with the same prototype.
The result of the exclusive scan is undefined on processor 0 ( None in python), and on processor 1 it is a copy of the send value of processor 1. In particular, the MPI_Op need not be called on these two processors.
The exclusive definition, which computes $x_0\oplus x_{i-1}$ on processor $i$, can easily be derived from the inclusive operation for operations such as MPI_PLUS or MPI_MULT . Are there operators where that is not the case?
The MPI_Scan operation is often useful with indexing data. Suppose that every processor $p$ has a local vector where the number of elements $n_p$ is dynamically determined. In order to translate the local numbering $0… n_p-1$ to a global numbering one does a scan with the number of local elements as input. The output is then the global number of the first local variable.
Do you use MPI_Scan or MPI_Exscan for this operation? How would you describe the result of the other scan operation, given the same input?
Exclusive scan examples:
// exscan.c
int my_first=0,localsize;
// localsize = ..... result of local computation ....
// find myfirst location based on the local sizes
err = MPI_Exscan(&localsize,&my_first,
1,MPI_INT,MPI_SUM,comm); CHK(err);
## exscan.py
localsize = 10+random.randint(1,nprocs)
myfirst = 0
mypartial = comm.exscan(localsize,0)
It is possible to do a segmented scan . Let $x_i$ be a series of numbers that we want to sum to $X_i$ as follows. Let $y_i$ be a series of booleans such that \begin{equation} \begin{cases} X_i=x_i&\hbox{if $y_i=0$}\\ X_i=X_{i-1}+x_i&\hbox{if $y_i=1$} \end{cases} \end{equation} (This is the basis for the implementation of the sparse matrix vector product as prefix operation; see \HPSCref{sec:spmvp-prefix}.) This means that $X_i$ sums the segments between locations where $y_i=0$ and the first subsequent place where $y_i=1$. To implement this, you need a user-defined operator \begin{equation} \begin{pmatrix} X\\ x\\ y \end{pmatrix} = \begin{pmatrix} X_1\\ x_1\\ y_1 \end{pmatrix} \bigoplus \begin{pmatrix} X_2\\ x_2\\ y_2 \end{pmatrix} \colon \begin{cases} X=x_1+x_2&\hbox{if $y_2==1$}\\ X=x_2&\hbox{if $y_2==0$} \end{cases} \end{equation} This operator is not communitative, and it needs to be declared as such with MPI_Op_create ; see section
MPI operators are used in reduction operators. Most common operators, such as sum or maximum, have been built into the MPI library, but it is possible to define new operators.
Pre-defined operators are listed in section .
In addition to predefined operators, MPI has the possibility of user-defined operators to use in a reduction or scan operation.
Semantics: MPI_OP_CREATE( function, commute, op) [ IN function] user defined function (function) [ IN commute] true if commutative; false otherwise. [ OUT op] operation (handle) C: int MPI_Op_create(MPI_User_function *function, int commute, MPI_Op *op) Fortran: MPI_OP_CREATE( FUNCTION, COMMUTE, OP, IERROR) EXTERNAL FUNCTION LOGICAL COMMUTE INTEGER OP, IERROR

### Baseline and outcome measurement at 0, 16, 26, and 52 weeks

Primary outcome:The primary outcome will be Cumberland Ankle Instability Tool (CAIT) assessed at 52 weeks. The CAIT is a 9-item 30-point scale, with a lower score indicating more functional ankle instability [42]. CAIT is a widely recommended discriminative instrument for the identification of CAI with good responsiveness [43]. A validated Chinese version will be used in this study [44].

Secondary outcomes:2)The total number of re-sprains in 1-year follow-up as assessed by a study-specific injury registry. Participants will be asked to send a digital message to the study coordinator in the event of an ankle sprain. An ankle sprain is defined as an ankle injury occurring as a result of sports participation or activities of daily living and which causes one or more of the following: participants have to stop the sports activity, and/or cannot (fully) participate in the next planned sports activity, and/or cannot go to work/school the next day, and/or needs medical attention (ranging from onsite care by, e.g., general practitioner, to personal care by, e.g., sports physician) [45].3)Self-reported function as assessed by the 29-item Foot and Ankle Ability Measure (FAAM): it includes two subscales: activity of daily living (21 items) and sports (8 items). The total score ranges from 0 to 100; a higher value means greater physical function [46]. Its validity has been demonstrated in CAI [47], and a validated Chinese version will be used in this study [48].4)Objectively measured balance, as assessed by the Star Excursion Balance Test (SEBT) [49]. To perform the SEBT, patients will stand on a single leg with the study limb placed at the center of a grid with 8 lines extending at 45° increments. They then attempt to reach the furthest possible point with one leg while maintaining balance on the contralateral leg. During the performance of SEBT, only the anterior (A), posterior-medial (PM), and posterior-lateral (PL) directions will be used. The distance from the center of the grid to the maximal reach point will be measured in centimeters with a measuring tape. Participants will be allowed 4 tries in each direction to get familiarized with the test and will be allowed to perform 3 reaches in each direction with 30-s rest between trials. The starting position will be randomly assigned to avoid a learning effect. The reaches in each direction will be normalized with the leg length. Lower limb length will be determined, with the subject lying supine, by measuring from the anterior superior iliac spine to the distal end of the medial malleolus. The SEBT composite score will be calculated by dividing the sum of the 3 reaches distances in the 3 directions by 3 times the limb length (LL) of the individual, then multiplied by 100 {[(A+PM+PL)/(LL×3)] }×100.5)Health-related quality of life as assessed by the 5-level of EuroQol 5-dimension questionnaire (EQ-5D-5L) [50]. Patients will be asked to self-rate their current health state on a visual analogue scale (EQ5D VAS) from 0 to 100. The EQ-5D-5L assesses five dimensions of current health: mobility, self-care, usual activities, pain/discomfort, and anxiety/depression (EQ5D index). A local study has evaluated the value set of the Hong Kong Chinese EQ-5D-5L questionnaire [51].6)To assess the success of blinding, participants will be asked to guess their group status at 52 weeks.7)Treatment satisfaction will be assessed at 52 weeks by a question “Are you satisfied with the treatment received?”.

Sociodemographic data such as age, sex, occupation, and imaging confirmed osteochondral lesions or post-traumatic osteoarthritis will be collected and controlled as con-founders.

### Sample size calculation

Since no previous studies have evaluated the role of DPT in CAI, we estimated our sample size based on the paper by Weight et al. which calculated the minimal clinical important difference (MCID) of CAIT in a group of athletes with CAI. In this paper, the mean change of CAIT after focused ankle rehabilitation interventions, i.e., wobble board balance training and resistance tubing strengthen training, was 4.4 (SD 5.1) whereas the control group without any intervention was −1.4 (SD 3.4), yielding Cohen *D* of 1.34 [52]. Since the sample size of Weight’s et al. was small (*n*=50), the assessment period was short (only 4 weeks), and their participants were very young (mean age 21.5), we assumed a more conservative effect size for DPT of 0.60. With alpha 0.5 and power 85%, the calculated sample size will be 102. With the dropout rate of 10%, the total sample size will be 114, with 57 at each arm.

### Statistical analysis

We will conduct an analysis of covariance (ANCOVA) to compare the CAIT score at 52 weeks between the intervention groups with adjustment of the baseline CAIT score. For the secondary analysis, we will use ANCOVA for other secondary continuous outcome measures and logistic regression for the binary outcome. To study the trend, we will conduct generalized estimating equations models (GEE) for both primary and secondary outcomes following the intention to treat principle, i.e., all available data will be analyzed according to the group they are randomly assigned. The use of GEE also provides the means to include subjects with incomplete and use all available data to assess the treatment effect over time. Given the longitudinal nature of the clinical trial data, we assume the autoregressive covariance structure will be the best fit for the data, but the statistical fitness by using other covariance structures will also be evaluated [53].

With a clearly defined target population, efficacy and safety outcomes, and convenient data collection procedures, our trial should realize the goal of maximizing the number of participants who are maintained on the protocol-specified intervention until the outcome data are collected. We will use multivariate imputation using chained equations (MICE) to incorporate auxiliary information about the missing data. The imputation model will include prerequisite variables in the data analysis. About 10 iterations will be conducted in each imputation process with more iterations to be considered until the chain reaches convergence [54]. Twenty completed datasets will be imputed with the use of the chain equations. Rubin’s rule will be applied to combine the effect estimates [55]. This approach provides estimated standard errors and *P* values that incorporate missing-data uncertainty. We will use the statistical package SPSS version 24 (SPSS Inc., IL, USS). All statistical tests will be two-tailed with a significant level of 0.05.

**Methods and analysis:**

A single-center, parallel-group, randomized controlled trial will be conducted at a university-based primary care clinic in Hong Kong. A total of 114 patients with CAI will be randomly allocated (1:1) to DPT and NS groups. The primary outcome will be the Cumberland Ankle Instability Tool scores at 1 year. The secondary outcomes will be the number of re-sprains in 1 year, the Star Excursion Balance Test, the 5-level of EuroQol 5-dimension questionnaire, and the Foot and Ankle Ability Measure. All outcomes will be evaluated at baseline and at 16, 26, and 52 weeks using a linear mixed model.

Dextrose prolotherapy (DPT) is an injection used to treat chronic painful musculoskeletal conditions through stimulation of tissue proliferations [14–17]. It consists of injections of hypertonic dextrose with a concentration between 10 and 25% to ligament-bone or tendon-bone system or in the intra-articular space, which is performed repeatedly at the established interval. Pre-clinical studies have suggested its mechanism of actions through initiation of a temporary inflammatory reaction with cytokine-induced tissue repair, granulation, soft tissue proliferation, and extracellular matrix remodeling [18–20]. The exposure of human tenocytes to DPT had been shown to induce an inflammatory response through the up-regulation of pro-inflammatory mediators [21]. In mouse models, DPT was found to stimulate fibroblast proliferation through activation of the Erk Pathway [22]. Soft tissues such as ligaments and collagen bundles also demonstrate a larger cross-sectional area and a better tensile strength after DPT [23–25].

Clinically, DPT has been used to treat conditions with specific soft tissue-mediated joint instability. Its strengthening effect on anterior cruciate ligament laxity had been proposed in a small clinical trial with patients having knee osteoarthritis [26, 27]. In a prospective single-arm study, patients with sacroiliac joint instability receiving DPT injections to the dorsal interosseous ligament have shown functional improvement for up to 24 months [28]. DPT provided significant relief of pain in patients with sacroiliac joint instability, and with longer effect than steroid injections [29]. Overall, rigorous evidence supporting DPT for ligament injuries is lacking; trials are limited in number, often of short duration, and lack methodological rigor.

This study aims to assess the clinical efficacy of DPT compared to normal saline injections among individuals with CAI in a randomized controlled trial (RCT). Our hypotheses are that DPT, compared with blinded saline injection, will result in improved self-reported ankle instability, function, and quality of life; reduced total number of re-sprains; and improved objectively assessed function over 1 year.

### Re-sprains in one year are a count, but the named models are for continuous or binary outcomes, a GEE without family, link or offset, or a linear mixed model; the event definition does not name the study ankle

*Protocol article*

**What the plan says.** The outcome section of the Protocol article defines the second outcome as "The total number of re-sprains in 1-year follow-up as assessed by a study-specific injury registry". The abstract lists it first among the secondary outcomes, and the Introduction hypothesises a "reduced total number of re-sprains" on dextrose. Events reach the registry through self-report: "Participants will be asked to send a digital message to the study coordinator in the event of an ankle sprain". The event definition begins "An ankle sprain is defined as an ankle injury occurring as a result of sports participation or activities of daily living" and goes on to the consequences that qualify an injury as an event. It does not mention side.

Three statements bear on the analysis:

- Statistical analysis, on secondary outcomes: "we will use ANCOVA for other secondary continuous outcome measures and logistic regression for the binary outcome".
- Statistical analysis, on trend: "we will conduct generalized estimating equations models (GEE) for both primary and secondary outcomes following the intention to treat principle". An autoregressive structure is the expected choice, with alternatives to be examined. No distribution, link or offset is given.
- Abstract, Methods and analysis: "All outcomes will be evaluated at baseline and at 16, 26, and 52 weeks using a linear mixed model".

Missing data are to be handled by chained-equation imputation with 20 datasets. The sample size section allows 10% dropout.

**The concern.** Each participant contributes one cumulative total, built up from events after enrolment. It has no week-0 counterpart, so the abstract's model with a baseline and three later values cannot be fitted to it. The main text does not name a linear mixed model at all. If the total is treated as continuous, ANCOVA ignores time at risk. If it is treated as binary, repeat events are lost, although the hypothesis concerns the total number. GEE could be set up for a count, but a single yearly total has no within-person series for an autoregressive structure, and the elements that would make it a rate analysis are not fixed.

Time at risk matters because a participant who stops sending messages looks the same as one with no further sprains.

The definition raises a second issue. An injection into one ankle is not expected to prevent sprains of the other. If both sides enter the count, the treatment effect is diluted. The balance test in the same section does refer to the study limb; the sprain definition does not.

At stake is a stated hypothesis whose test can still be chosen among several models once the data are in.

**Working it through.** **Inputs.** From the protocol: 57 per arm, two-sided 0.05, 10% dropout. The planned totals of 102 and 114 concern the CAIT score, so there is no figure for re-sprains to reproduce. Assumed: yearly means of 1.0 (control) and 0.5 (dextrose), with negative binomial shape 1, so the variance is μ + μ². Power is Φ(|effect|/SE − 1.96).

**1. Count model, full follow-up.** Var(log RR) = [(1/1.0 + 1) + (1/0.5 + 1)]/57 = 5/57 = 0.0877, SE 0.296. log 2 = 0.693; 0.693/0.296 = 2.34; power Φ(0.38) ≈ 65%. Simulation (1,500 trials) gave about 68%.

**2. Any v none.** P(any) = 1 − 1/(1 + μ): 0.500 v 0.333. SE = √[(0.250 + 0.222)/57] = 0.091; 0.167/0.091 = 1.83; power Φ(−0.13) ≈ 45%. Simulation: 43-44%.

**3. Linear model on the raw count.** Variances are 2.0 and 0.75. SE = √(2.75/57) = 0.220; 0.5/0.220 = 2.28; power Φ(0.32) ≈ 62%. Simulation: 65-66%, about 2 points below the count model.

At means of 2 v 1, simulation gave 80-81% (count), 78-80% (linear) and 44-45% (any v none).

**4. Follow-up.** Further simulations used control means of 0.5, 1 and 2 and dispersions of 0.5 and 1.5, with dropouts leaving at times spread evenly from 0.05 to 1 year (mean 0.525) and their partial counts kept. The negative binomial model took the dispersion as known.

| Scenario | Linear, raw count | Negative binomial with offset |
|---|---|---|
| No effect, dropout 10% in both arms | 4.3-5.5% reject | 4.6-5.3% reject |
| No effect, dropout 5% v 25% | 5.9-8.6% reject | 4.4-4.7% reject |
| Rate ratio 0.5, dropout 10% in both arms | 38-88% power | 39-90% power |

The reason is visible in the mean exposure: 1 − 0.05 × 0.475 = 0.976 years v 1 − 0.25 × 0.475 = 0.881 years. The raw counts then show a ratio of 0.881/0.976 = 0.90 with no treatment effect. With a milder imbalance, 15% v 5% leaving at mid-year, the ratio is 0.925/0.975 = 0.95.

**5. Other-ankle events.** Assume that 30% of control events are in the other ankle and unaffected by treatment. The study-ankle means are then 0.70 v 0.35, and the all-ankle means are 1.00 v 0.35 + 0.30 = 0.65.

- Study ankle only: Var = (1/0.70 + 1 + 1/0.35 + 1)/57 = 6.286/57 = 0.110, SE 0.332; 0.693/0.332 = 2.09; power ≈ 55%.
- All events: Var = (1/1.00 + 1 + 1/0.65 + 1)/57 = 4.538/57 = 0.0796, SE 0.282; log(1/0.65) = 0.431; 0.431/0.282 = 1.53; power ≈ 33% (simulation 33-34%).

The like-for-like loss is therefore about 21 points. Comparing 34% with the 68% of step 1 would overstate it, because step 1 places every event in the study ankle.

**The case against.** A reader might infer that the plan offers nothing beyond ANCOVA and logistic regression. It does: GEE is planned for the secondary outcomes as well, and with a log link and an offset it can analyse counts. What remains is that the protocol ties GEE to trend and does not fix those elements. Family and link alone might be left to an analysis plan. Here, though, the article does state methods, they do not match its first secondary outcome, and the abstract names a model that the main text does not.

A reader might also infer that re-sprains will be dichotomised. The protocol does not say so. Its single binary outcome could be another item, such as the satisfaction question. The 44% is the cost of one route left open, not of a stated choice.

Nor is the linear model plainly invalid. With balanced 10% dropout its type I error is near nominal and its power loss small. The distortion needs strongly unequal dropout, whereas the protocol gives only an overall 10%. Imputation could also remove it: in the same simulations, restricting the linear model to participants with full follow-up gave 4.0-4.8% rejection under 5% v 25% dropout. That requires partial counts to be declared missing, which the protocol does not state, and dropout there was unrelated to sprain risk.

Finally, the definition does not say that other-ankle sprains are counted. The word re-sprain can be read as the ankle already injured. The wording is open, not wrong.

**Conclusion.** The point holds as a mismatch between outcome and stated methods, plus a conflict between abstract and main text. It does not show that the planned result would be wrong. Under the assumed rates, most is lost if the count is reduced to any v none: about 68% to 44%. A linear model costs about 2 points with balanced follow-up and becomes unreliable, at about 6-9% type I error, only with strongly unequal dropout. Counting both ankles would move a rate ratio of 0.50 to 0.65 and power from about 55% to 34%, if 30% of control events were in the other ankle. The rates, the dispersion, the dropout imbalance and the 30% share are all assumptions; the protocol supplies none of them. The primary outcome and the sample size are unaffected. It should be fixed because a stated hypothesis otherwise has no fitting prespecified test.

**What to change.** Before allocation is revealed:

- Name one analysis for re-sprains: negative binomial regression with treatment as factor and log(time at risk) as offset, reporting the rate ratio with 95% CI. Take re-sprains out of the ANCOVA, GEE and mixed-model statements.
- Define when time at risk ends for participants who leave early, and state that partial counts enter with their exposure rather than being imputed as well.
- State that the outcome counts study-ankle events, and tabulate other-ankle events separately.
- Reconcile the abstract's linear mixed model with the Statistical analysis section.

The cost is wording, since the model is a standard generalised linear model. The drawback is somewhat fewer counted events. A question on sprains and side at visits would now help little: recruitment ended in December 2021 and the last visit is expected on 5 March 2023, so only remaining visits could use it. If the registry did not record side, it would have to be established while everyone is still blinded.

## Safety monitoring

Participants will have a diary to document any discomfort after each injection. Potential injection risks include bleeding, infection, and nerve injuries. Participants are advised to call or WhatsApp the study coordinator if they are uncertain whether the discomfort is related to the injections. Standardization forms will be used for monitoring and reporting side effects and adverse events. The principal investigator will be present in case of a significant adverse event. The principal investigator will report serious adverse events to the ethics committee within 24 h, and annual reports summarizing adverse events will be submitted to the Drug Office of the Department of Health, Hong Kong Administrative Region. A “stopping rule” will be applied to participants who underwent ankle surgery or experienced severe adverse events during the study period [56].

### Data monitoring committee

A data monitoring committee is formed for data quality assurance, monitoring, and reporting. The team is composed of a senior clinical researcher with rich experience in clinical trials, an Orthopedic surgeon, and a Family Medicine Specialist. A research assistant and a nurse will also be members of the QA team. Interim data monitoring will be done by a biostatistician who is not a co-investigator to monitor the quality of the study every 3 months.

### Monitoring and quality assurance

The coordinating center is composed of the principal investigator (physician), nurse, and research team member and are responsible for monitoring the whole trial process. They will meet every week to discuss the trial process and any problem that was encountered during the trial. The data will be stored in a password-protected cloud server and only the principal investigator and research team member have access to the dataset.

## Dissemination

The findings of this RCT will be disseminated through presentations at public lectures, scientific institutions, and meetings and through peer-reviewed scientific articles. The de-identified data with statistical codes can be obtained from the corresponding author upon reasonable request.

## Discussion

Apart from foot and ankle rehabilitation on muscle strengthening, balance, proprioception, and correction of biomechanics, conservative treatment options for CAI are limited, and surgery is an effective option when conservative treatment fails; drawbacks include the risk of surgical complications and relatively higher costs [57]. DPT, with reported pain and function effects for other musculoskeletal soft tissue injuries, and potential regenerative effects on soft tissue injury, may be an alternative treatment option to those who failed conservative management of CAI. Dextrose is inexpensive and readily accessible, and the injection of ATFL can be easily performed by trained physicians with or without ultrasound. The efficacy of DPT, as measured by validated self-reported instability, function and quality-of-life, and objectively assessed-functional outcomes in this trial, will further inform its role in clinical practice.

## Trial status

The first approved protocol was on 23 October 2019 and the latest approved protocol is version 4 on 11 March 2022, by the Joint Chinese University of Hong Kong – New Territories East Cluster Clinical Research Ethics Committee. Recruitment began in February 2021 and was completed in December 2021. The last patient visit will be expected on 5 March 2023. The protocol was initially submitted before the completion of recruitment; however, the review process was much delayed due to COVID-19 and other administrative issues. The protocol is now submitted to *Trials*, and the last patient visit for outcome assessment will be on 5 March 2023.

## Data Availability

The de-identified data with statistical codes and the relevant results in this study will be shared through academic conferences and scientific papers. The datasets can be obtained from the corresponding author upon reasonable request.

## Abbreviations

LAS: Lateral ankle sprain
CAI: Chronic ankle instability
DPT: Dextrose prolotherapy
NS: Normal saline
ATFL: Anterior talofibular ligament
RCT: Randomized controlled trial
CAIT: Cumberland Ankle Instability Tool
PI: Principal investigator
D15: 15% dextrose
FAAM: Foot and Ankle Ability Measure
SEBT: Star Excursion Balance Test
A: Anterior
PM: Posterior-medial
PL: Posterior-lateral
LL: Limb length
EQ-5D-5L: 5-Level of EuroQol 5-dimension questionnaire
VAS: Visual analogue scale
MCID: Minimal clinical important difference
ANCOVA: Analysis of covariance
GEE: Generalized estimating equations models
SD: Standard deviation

The function needs to have the following prototype:
typedef void MPI_User_function ( void *invec, void *inoutvec, int *len, MPI_Datatype *datatype);
FUNCTION USER_FUNCTION( INVEC(*), INOUTVEC(*), LEN, TYPE) <type> INVEC(LEN), INOUTVEC(LEN) INTEGER LEN, TYPE
The function has an array length argument len , to allow for pointwise reduction on a a whole array at once. The inoutvec array contains partially reduced results, and is typically overwritten by the function.
For example, here is an operator for finding the smallest non-zero number in an array of nonnegative integers:
// reductpositive.c
void reduce_without_zero(void *in,void *inout,int *len,MPI_Datatype *type) {
// r is the already reduced value, n is the new value
int n = *(int*)in, r = *(int*)inout;
int m;
if (n==0) { // new value is zero: keep r
m = r;
} else if (r==0) {
m = n;
} else if (n<r) { // new value is less but not zero: use n
m = n;
} else { // new value is more: use r
m = r;
};
*(int*)inout = m;
}
You can query the commutativity of an operator:
Semantics: MPI_Op_commutative(op, commute) IN op : handle OUT commute : true/false C: int MPI_Op_commutative(MPI_Op op, int *commute) Fortran: MPI_OP_COMMUTATIVE( op, commute) TYPE(MPI_Op), INTENT(IN) :: op LOGICAL, INTENT(OUT) :: commute INTEGER, OPTIONAL, INTENT(OUT) :: ierror
A created MPI_Op can be freed again:
int MPI_Op_free(MPI_Op *op)This sets the operator to MPI_OP_NULL .
The application of an MPI_OP can be performed with the routine MPI_Reduce_local . Using this routine and some send/receive scheme you can build your own global reductions. Note that this routine does not take a communicator because it is purely local.
Semantics: MPI_REDUCE_LOCAL( inbuf, inoutbuf, count, datatype, op) Input parameters: inbuf: input buffer (choice) count: number of elements in inbuf and inoutbuf buffers (non-negative integer) datatype: data type of elements of inbuf and inoutbuf buffers (handle) op: operation (handle) Input/output parameters: inoutbuf: combined input and output buffer (choice) C: int MPI_Reduce_local (void* inbuf, void* inoutbuf, int count, MPI_Datatype datatype, MPI_Op op) Fortran: MPI_REDUCE_LOCAL(INBUF, INOUBUF, COUNT, DATATYPE, OP, IERROR) <type> INBUF(*), INOUTBUF(*) INTEGER :: COUNT, DATATYPE, OP, IERROR